Sand makes it harder to walk or run. Nevertheless, why?

For some, nothing compares to a leisurely stroll on a sandy beach. Yet, it is undeniable that beach travel is more difficult and slower than on a road or sidewalk. But why is walking on sand so difficult?

“The trouble with sand is that it is soft; you sink in’ with each step,” Paola Zamparo, a biomechanics researcher at the University of Verona in Italy, wrote in an email to Live Science. This causes you to expend 2.1 to 2.7 times more energy every step, according to research published in the Journal of Experimental Biology (opens in new tab).

In addition to the fact that sand deforms underfoot, the unevenness of beaches and sand dunes makes traversing them difficult. “On the sand, the base of support is likewise uneven, and moving on uneven terrain demands greater energy,” explained Zamparo. This requires your body to make minor, sometimes unconscious, modifications to your stride, therefore working muscles — particularly in the ankle and foot — that would otherwise be at rest. According to Barbara Grant, a biomechanics expert at the University of Liverpool in the United Kingdom, these muscles “will need to actively contract to guarantee stability.” A similar effect occurs while hiking on a trail with many rocks and roots; even if you walk at a fair speed, you will tire out more quickly than if you were strolling on a sidewalk.

According to a 2022 research published in the Journal of the Royal Society Interface(opens in a new tab), humans walk differently on sand than they do on hard surfaces. Grant and her colleagues at the University of Liverpool evaluated how people walked on foam vs solid surfaces by monitoring the forces under their feet and the amount of oxygen required by each individual. They discovered that walking on soft surfaces, such as sand, mud, and snow, prompted individuals to take longer steps and perform greater hip and knee motions, which use more energy than walking on a solid surface.

Scientists have discovered, to their surprise, that jogging on sand minimizes the discrepancy in energy consumption. Jogging on a beach consumes around 1.6% more energy than running on a level, solid terrain. Yet, because running (at least at a rapid speed) is more energy-intensive than walking, dashing over sand would still require significantly more energy than strolling on it.

Yet seasoned beach walkers know there is a technique to make walking on sand easier: just add water.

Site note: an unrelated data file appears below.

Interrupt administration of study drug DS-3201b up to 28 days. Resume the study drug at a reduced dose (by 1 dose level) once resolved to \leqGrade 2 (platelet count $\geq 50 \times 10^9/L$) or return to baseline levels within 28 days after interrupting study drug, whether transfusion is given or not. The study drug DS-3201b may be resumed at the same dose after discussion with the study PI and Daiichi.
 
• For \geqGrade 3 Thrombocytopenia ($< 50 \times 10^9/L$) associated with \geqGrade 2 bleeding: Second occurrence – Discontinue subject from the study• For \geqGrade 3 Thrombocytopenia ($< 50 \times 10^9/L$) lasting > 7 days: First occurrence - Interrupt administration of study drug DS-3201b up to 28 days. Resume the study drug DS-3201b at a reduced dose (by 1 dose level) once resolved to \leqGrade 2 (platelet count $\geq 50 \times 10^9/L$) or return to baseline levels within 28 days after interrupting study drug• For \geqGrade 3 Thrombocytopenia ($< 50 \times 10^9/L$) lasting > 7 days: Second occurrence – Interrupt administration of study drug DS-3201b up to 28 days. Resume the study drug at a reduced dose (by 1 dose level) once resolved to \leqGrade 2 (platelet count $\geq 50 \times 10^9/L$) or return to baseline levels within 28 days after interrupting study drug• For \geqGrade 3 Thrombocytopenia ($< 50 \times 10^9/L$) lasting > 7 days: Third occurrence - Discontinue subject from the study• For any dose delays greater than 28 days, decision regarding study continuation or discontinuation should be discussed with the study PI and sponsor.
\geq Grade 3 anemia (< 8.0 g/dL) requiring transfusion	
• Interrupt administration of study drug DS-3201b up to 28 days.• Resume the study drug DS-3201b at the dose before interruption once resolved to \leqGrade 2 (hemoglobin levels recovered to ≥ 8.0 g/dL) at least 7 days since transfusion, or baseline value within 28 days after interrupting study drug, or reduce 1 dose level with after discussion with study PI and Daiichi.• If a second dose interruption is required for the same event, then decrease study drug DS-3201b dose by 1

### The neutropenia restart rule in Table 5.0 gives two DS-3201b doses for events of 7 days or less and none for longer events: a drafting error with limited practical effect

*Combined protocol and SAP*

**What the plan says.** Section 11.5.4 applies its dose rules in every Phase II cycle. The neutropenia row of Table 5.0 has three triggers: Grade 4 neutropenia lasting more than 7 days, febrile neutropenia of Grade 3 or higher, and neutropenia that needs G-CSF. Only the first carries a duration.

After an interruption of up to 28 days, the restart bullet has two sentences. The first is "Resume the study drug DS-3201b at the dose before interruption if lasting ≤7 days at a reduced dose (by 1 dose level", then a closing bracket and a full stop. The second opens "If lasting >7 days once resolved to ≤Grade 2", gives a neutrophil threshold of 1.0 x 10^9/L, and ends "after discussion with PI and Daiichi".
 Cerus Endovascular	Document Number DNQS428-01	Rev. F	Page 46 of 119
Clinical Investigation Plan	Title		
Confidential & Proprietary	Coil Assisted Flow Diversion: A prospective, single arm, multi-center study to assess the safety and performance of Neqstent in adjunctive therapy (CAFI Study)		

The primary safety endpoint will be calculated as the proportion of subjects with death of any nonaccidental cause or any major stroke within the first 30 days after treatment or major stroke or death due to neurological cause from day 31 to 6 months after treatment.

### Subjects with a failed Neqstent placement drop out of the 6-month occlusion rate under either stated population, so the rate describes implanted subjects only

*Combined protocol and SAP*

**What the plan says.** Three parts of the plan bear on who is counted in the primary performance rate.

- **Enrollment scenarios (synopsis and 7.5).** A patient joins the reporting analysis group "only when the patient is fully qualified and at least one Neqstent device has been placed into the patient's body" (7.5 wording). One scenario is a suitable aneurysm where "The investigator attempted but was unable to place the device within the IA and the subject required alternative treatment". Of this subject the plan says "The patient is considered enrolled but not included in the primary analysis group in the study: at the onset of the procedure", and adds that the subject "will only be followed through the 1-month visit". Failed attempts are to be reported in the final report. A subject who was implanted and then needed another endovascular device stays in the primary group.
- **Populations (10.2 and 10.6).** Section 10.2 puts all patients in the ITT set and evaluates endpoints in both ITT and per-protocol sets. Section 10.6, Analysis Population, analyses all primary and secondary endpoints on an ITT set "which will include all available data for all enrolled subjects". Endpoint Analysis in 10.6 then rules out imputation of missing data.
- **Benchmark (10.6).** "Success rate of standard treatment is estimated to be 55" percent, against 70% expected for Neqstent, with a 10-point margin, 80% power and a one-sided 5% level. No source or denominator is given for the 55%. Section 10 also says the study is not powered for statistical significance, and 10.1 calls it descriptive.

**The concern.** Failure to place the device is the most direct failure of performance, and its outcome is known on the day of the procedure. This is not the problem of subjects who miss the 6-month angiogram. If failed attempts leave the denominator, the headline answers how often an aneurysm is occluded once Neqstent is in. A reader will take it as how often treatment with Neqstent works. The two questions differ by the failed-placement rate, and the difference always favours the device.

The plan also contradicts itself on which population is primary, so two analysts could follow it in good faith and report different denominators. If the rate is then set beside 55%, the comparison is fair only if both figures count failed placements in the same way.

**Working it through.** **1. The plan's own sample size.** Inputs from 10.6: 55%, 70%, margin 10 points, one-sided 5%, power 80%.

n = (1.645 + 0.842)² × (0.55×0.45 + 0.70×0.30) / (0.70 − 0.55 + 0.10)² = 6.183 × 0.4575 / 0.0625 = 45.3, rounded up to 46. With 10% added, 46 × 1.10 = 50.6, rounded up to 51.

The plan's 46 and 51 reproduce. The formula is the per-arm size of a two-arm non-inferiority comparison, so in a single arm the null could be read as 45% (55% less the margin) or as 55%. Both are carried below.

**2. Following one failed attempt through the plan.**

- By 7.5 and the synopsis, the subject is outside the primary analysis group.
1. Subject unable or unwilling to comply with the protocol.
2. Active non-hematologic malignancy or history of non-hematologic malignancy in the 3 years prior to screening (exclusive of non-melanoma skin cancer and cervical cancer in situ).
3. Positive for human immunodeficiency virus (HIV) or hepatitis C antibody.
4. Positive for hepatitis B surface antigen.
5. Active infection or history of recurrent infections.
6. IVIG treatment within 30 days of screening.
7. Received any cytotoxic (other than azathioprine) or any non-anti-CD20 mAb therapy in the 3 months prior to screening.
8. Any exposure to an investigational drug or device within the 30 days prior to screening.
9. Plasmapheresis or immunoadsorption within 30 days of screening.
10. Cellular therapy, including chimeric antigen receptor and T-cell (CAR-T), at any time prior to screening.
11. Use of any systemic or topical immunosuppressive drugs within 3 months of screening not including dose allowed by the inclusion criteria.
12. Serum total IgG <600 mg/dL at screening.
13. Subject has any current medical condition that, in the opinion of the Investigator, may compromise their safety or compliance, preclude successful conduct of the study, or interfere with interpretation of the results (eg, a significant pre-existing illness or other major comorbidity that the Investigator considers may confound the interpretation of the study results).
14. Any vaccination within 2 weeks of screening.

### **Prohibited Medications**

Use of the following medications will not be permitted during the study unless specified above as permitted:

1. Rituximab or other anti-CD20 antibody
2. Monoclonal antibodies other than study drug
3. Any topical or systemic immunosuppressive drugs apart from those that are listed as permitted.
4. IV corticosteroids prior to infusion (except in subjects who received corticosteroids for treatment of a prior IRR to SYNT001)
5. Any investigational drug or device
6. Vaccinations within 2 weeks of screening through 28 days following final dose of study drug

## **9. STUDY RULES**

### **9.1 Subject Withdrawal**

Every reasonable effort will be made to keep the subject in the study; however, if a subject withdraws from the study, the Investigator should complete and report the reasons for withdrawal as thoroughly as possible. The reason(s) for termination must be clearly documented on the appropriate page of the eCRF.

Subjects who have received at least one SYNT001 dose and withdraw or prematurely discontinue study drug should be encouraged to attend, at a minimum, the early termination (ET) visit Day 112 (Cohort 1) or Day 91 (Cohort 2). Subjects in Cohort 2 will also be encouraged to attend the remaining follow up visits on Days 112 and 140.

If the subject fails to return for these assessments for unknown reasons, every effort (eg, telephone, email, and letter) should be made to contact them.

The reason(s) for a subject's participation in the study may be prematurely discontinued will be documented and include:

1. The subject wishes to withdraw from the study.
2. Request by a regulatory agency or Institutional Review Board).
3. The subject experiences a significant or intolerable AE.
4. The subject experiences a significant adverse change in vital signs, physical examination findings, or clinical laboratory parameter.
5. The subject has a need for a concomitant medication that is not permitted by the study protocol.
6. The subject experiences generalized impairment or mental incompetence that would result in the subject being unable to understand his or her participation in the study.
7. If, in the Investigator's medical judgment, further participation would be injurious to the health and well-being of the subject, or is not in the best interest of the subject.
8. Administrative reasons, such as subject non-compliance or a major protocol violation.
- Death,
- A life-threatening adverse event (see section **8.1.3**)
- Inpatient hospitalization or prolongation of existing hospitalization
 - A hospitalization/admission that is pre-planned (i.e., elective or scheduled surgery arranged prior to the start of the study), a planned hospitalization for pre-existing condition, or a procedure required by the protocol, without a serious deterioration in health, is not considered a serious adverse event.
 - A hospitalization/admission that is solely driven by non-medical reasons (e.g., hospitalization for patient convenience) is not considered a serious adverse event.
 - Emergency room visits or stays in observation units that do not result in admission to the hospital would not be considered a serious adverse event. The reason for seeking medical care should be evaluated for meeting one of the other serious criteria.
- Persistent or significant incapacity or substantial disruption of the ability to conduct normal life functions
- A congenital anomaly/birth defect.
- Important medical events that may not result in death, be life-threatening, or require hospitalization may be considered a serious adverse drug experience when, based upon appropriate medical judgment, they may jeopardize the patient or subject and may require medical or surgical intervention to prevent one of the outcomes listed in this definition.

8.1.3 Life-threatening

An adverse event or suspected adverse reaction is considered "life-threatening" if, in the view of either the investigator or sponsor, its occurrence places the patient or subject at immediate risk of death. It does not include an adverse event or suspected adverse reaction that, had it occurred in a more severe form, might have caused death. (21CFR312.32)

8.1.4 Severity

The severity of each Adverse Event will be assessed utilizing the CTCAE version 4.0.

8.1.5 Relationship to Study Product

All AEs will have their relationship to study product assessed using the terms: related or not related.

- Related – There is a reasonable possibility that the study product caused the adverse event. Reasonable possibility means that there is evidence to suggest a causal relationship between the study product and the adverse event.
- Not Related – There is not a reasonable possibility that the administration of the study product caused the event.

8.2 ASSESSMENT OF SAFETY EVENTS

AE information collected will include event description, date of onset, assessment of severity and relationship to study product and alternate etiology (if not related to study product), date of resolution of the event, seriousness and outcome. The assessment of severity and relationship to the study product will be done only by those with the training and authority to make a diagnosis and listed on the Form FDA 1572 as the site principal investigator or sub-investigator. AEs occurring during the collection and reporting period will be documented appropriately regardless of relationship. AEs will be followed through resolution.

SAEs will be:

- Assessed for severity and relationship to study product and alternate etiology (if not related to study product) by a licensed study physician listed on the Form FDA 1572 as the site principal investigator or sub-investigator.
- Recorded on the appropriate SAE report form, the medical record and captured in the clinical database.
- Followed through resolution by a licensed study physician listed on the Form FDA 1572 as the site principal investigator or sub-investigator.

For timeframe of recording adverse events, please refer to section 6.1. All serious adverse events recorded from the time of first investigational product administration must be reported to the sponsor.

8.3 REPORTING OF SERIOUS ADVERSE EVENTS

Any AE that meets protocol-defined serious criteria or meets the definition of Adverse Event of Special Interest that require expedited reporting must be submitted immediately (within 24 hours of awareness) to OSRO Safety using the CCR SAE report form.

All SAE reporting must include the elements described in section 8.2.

“When sand is moist, it becomes more compact, and walking on it more closely resembles walking on hard soil,” explained Zaparo. In other words, it is considerably simpler to traverse a beach by strolling along the shoreline, where the waves are constantly ebbing and flowing. But, this is a delicate balance; to much water might make the sand soupy and soft once more.

If water is unavailable, there is another technique to make negotiating sand simpler, according to Grant of Live Science: “Expand your surface area.” This might be achieved by wearing shoes or altering your stride to land more flat-footedly than usual.

There are advantages to exercising on the sand, despite the fact that it is more challenging. “In sand, the impact pressures are less than on the solid ground,” stated Zamparo. According to research, walking or jogging on sand is far less taxing on the joints and muscles than on a hard surface like concrete. Research indicates that sand is a superior surface for helping athletes recover from exercises and rehabilitating individuals. Several elite sportsmen, like NBA superstar Russell Westbrook, include sand training in their exercise routines. Nonetheless, Grant advised exercising with sand with caution. “Due to the fragility of the sand, the possibility of tripping or falling is increased,” she stated.

Remember this the next time you take a leisurely stroll down the sand: You’re actually working extra hard – all the more reason to enjoy a margarita on your beach trip.

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